To a large extent, the role of a leader who educates young people depends on what he is like as a person. It is the leader who creates the “atmosphere” or “climate” of the link, detachment, group for which he is responsible. And at the same time, everything he does testifies to the effectiveness of his work as a leader.

First of all, what is meant by the word “leader”?

Very often, referring to any one of the functions, for example, the leader of a patrol or flight, we expect from this person that he will fulfill a certain set of duties and develop a certain line of behavior corresponding to his role in the present. However, in many situations “leadership” must be exercised in the best possible way, whether or not the person is a “manager” ex officio. Thus, it is logical to adopt a broader concept of leadership that could apply to anyone who begins “leading” at one time or another.

To give an example: five boys from the scouting troop decide to go to the mountains, of which only one has a lot of experience in mountaineering, and the rest agree with his role of “leader”. How will he get down to business? He will probably gather a group in order to discuss the future campaign:

• What we will do?

• In what area?

• What mountains do we have to overcome?

Having defined the task in this way, the leader must then prepare for its implementation.

The whole group is involved in the hike, and the leader of the hike is obliged to make sure that everyone works together as a team, and that everyone is interested in the success of the event. The role of the leader is to simultaneously put the following three points in the center: the task, the group and the individual. Let’s try to consider this in detail.

A task

• What does the group want to do?

• How will she do it?

• What opportunities exist for this?

• Will we travel by bus, train or car?

• What equipment do we need?

• What are the possible weather conditions?

• What are the rules for mountain climbing? The hike must be carefully prepared.

Other decisions can also be made on the spot: it turns out that the weather conditions have changed or one of the group members is out of shape. All this will lead to adjustment of plans. And then, at the end of the campaign, ask yourself questions:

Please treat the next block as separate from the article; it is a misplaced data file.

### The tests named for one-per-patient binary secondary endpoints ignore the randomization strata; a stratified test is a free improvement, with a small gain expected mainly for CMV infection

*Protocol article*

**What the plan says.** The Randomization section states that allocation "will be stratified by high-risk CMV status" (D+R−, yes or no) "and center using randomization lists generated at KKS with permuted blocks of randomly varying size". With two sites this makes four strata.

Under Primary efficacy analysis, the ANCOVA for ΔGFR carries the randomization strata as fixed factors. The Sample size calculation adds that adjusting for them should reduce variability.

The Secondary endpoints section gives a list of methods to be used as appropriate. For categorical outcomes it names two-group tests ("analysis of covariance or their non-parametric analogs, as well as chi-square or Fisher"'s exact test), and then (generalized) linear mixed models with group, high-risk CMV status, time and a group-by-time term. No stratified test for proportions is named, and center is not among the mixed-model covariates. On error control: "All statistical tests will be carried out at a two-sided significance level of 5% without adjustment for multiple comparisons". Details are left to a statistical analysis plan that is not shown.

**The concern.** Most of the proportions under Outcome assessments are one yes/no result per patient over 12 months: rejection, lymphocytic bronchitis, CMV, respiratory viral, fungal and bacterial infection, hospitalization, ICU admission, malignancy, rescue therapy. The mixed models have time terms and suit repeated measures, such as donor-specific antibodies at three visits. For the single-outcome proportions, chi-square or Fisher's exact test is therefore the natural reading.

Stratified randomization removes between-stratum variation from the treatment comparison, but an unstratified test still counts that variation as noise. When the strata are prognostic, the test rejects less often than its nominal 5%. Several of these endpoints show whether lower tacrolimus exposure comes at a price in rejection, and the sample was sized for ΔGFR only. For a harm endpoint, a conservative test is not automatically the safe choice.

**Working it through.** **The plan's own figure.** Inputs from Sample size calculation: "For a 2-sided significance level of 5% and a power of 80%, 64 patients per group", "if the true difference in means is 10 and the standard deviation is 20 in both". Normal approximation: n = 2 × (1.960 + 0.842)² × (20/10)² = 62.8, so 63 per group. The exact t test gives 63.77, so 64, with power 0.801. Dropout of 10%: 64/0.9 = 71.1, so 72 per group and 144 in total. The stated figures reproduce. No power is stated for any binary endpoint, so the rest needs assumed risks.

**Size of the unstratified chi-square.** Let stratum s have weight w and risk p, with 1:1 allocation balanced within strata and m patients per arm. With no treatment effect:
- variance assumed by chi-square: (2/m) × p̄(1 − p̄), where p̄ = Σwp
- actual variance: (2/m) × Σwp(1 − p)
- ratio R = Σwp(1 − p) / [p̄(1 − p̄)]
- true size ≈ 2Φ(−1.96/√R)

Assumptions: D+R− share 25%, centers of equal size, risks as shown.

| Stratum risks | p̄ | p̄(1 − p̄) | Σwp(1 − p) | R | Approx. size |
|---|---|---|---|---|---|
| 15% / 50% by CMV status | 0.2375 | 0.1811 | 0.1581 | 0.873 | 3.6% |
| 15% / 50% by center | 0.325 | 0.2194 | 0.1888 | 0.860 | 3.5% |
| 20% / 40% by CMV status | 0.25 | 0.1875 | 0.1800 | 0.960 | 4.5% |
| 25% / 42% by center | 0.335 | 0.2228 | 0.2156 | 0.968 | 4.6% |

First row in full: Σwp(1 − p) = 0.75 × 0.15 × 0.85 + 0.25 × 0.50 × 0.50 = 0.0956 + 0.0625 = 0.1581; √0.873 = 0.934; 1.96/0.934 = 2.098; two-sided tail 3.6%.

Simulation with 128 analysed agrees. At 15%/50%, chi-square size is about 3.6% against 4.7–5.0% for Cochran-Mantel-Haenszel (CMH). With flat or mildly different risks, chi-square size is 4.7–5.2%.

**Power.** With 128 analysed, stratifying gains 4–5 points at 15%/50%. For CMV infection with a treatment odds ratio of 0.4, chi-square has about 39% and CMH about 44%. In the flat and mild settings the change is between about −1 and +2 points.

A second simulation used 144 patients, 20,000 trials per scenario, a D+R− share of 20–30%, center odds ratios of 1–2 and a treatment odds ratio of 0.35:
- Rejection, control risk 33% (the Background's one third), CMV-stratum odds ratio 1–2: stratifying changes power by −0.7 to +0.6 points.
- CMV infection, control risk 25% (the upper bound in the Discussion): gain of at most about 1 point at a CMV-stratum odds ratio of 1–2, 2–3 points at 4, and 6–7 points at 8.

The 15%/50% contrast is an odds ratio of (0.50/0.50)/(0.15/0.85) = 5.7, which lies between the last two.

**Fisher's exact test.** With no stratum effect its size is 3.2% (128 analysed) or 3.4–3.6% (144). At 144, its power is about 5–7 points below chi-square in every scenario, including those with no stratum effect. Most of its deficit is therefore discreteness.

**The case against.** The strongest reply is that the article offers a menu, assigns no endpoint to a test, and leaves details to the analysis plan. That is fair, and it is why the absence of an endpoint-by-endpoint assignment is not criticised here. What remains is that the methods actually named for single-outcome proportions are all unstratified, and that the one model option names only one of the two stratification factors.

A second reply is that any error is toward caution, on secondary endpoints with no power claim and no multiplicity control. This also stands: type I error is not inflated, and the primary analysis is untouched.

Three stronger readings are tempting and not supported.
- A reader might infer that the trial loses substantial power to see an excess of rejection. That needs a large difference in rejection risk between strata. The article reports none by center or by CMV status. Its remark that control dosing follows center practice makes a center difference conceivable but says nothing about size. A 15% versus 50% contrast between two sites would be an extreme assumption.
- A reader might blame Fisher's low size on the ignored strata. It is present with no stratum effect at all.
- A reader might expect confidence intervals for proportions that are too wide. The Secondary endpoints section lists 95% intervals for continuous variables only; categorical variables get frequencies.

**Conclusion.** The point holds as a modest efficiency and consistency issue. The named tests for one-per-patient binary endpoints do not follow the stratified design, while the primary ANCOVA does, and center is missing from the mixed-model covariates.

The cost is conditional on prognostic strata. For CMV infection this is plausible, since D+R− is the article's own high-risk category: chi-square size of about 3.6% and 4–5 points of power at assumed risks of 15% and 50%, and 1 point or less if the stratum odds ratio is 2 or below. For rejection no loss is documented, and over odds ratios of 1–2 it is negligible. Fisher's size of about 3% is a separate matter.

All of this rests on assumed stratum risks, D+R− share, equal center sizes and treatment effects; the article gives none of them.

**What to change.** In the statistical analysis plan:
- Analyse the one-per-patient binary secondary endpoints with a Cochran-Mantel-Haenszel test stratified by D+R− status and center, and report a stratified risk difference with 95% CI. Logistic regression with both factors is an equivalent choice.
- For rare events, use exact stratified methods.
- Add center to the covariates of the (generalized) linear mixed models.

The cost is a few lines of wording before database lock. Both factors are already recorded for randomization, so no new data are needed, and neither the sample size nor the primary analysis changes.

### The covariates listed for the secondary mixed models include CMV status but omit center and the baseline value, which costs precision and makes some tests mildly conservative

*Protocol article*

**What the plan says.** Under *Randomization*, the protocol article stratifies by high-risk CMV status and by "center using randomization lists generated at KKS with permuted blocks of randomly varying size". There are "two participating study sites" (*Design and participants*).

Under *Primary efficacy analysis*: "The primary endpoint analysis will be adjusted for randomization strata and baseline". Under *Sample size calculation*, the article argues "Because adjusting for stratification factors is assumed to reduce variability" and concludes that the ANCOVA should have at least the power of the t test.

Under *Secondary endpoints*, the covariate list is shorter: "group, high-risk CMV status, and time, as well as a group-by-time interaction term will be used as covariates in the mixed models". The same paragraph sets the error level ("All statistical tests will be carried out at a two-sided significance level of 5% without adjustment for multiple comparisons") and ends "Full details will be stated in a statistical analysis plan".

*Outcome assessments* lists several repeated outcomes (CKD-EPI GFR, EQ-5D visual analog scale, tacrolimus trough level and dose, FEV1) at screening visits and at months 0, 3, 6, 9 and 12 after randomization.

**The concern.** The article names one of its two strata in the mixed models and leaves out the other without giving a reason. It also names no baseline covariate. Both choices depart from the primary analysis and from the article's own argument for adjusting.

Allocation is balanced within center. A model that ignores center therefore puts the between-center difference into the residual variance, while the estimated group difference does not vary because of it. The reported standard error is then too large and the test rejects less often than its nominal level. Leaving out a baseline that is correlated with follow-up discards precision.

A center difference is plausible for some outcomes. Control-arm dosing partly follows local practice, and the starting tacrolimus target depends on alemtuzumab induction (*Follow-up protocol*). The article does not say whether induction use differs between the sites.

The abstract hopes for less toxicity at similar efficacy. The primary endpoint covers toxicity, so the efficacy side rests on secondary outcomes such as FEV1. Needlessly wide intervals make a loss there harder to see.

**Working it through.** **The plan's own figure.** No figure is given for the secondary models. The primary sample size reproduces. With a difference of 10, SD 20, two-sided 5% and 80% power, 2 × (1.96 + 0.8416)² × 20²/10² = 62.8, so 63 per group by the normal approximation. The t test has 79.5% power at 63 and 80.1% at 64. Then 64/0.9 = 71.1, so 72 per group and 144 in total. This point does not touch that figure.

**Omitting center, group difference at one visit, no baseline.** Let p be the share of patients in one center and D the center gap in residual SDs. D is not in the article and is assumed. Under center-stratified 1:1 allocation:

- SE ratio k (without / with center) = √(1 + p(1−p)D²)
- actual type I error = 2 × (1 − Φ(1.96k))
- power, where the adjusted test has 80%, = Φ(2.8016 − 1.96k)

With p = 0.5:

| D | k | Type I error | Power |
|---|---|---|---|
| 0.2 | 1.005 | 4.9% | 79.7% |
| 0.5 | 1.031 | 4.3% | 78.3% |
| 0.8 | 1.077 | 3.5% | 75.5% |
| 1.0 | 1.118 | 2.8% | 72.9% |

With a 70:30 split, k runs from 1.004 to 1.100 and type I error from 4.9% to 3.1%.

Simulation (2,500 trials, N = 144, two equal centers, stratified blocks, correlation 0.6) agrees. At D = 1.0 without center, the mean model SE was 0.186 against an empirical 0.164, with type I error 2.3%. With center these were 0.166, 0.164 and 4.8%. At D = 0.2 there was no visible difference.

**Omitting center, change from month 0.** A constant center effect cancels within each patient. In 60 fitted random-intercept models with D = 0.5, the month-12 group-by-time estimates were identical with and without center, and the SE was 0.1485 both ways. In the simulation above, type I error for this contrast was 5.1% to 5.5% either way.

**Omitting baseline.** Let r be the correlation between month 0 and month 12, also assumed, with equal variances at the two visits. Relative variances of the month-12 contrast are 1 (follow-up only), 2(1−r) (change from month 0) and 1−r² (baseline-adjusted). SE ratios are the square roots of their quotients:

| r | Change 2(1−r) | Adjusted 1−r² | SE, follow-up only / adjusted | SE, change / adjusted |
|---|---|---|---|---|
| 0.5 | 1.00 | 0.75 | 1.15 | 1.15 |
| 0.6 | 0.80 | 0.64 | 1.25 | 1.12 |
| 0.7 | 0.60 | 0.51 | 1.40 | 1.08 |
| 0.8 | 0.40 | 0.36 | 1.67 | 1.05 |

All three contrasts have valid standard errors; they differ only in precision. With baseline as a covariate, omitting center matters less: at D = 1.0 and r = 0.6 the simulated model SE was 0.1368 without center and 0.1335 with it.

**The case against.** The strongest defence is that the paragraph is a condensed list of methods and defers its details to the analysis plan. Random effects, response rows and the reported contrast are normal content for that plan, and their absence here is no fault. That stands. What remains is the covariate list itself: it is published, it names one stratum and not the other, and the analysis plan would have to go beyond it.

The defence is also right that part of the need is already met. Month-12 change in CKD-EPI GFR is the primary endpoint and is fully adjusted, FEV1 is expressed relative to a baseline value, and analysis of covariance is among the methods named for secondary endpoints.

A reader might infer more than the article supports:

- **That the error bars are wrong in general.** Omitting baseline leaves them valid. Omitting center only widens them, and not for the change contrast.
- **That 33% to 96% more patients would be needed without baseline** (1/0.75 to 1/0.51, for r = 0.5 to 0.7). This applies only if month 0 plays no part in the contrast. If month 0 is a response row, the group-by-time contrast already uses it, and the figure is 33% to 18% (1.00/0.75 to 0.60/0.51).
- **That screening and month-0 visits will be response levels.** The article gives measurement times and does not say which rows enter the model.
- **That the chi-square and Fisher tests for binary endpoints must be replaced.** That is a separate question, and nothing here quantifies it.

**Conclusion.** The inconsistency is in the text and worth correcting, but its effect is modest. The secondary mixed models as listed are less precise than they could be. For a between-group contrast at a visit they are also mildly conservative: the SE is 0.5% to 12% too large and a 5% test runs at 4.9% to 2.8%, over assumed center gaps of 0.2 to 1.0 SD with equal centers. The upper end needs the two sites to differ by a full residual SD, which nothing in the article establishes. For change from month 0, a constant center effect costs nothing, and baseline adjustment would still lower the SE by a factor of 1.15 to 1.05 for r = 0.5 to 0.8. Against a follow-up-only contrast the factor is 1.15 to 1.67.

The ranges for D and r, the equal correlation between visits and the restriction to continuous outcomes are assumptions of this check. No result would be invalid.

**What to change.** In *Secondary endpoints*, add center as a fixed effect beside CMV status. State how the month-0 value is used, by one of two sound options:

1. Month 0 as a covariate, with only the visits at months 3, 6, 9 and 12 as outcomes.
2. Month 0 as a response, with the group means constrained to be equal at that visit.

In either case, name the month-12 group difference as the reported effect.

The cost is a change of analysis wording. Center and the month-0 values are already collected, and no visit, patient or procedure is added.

• How did we come to success?

• Could we have done better?

• In light of this, should we make any new, special decisions today?

• What other Scouting activities could have been held but not taken place just because they were poorly prepared?

• How many times have we made the same mistakes in order not to repeat them in the future and in order to finally understand the educational purpose of the event?


It is formed on the basis of common interest. In the example above, it was a hike in the mountains. The success of each event depends primarily on how all its participants are imbued with the very idea, the idea of ​​the case. All members of the group should have the feeling that this is their expedition, their event, they are the main participants in the action. To convince, to interest, to make each participant imbued with the idea of ​​​​the event – this is one of the most important tasks of the leader. He will be able to solve it by creating, for example, such conditions when all members of the group will be engaged in the preparation of the campaign. Of course, the leader himself must be sure that the event will be held. All that is required of him is to cheer up the guys in time, instill in them confidence in their own strengths, and be there at the right time. In other words, he shares his responsibility with the rest of the group and does not make individual decisions.